Michael Santoli’s column this weekend in Barron’s had a fascinating combination of quotes. Mike put together a series of dots. I want to take a shot today at connecting them.
Consider these three ideas:
1. Louise Yamada, longtime technical analyst: “Volume is the weapon of the bull, historically, and is generally essential to push the market higher.”
2. Jeff deGraaf, Renaissance Macro Research: Prior low-volume rallies — 1987, late 1998, 2003 rebound — started on low volumes: “We do not believe that volume over the last two weeks is an ample excuse to stay away from equities. In fact, when volume begins to pick up meaningfully . . . it’s often close to a cyclical [market] peak in need of a consolidation.”
3. Michael Santoli, Barron’s: “It’s yet another way that the market feels like it’s in the low-volume, Fed-medicated, range-trading, easy-corporate-credit, buyout-happy days of the middle part of the last decade.”
What these three comments hint at, but don’t precisely conclude, is that Fed induced rallies tend to be liquidity, not conviction driven. Thus, the anemic volume.
Look at the low volume moves off of the lows that DeGraaf mentioned: 1987, 1998, and 2003; Add to that the fading volume since early 2009. All 4 of these years had major Federal Reserve interventions via a combination of rate changes along with the occasional increases in money supply and/or bond purchases.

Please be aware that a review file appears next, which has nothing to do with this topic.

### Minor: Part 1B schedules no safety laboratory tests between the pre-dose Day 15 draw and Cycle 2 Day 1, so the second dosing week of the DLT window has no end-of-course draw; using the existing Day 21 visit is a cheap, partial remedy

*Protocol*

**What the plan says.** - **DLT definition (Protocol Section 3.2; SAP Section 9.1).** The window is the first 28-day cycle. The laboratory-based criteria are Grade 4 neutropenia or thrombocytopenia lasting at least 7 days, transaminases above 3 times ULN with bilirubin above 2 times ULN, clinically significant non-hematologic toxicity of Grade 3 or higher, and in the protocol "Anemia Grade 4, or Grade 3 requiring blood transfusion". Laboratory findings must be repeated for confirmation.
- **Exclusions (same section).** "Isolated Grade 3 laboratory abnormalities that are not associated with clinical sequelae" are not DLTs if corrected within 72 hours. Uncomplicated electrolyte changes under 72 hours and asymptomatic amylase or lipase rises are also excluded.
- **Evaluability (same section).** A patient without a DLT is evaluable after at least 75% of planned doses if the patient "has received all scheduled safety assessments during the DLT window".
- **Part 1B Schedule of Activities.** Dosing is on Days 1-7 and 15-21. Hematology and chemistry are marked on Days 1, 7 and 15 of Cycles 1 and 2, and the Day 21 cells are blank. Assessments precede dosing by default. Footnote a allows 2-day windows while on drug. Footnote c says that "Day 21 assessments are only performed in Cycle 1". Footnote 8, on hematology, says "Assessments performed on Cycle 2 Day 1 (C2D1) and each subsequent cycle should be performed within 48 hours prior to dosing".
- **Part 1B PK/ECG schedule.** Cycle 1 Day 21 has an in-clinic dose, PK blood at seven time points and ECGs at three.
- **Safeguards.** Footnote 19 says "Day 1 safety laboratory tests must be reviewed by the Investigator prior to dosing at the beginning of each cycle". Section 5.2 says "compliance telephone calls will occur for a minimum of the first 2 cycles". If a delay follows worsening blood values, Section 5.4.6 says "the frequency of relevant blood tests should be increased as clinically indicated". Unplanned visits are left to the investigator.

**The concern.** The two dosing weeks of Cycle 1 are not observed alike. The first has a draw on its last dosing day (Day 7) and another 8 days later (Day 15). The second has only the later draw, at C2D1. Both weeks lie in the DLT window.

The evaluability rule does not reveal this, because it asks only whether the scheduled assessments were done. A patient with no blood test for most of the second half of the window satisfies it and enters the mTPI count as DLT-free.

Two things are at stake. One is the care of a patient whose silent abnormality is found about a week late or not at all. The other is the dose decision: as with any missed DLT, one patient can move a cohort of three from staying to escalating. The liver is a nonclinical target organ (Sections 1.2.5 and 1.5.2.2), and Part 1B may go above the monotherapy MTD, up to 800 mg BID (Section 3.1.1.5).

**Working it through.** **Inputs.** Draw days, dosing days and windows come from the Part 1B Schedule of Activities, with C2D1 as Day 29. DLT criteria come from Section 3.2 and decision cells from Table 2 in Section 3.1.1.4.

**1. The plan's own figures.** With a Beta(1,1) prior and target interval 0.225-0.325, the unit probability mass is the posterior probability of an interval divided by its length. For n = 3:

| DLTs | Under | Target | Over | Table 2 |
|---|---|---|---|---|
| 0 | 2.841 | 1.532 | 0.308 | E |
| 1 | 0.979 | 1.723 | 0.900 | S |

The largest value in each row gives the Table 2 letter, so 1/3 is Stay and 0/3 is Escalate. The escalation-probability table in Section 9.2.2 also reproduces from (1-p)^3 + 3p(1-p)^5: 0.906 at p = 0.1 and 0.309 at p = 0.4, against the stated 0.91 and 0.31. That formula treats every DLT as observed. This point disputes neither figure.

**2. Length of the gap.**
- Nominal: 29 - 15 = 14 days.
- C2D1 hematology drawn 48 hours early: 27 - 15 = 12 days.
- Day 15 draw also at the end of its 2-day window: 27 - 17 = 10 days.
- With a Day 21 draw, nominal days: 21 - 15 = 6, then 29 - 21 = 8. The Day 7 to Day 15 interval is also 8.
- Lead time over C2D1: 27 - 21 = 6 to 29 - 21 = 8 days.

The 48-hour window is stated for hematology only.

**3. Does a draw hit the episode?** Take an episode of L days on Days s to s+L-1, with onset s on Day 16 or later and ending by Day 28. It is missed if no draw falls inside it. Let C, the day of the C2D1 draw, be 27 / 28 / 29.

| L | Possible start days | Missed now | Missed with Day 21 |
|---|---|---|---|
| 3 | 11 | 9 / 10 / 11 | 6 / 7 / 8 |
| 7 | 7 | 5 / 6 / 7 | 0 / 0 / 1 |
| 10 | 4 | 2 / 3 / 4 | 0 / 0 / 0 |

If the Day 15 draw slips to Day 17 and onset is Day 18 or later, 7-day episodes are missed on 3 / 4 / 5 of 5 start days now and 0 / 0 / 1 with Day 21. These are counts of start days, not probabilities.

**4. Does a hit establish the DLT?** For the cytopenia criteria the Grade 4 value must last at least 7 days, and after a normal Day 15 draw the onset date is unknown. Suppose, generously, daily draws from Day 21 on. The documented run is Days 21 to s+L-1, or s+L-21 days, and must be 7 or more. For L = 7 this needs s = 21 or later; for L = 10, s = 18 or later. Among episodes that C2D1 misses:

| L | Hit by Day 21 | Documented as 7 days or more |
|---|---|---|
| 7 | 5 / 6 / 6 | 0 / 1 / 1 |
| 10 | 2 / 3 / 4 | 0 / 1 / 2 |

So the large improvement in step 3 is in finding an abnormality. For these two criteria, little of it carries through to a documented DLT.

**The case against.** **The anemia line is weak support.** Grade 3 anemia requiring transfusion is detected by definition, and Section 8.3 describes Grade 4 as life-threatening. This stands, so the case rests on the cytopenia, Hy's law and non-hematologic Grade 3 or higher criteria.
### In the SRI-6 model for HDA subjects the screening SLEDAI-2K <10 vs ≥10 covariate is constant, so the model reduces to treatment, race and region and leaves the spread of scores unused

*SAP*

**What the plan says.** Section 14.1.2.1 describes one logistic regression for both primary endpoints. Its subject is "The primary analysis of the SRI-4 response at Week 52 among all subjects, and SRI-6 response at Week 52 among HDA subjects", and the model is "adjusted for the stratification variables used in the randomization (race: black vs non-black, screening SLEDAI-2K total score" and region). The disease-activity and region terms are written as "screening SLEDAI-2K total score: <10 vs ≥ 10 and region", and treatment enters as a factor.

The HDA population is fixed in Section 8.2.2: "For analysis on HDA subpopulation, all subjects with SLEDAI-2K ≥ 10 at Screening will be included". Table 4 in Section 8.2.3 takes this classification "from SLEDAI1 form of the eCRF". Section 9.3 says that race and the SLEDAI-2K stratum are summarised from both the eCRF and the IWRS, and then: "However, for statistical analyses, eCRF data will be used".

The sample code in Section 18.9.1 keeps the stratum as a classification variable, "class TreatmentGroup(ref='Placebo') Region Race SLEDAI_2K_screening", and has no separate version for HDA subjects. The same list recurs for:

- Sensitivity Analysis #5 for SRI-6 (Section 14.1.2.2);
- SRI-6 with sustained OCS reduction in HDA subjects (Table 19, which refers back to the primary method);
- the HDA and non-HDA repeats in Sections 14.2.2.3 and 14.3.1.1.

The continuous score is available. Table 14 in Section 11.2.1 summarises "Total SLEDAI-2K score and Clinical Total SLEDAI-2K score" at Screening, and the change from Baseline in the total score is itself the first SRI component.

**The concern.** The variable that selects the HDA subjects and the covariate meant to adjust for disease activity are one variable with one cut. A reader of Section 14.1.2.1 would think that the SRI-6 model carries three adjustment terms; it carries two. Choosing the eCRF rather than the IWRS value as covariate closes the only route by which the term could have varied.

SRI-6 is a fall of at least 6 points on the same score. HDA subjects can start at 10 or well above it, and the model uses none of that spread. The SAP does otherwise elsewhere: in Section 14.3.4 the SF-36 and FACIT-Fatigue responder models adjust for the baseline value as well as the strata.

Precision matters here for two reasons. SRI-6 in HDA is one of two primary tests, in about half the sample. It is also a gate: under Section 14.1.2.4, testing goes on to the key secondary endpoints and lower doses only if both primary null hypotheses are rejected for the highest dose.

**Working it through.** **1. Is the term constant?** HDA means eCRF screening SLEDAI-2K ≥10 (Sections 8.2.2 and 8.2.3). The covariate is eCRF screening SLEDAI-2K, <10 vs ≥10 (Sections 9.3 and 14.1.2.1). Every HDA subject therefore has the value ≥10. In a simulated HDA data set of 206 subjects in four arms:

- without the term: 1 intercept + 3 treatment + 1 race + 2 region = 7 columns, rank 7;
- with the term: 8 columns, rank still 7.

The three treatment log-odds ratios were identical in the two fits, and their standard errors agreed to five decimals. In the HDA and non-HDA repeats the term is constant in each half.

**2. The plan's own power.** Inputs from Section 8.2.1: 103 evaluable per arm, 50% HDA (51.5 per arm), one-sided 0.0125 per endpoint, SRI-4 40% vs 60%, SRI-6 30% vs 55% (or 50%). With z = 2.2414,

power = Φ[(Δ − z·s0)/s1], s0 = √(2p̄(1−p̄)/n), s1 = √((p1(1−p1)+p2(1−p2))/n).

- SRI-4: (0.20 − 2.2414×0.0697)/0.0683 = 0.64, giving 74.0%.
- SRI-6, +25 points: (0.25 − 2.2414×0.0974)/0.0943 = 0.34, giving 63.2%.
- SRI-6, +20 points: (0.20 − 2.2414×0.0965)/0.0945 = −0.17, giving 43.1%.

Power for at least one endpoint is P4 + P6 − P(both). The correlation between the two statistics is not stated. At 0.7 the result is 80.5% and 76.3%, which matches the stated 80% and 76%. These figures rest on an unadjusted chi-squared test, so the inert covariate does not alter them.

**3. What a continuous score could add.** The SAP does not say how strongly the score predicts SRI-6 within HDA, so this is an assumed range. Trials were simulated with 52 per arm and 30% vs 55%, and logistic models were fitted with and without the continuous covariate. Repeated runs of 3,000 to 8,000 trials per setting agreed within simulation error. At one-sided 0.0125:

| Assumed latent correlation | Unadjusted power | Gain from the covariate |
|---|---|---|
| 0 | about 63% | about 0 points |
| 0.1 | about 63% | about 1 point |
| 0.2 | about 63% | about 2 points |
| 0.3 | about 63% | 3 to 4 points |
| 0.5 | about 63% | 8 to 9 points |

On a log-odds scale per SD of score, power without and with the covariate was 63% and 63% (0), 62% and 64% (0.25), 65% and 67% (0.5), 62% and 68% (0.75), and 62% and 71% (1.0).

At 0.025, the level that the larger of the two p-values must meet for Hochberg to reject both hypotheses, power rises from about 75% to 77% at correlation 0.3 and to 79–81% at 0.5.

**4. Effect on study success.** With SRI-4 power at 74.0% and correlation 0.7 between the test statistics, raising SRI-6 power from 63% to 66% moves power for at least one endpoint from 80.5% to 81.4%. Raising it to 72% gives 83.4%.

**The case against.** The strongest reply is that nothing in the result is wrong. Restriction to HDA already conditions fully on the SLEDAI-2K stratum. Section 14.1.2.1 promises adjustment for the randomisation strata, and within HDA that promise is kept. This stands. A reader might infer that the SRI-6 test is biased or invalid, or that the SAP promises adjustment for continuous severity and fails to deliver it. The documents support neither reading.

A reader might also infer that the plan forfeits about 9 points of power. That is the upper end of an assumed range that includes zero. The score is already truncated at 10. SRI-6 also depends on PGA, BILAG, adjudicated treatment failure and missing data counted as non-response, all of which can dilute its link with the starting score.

Hence, the upward drift on pathetic volume is a function of the Fed, and the network of banks (fractional lending), brokers (margin), hedge funds (leverage) and clearing houses (all of the above) to their clients who ultimately thrive on easy money.
At least, that is my thesis for the ongoing levitation. I have not run the numbers across every major (or minor) rally where the Fed is active. But I have a sneaking suspicion we might a degree of correlation. (and I doubt anyone can seriously argue a lack of causation).
What Is Low Volume Telling Us?
Barron’s APRIL 9, 2011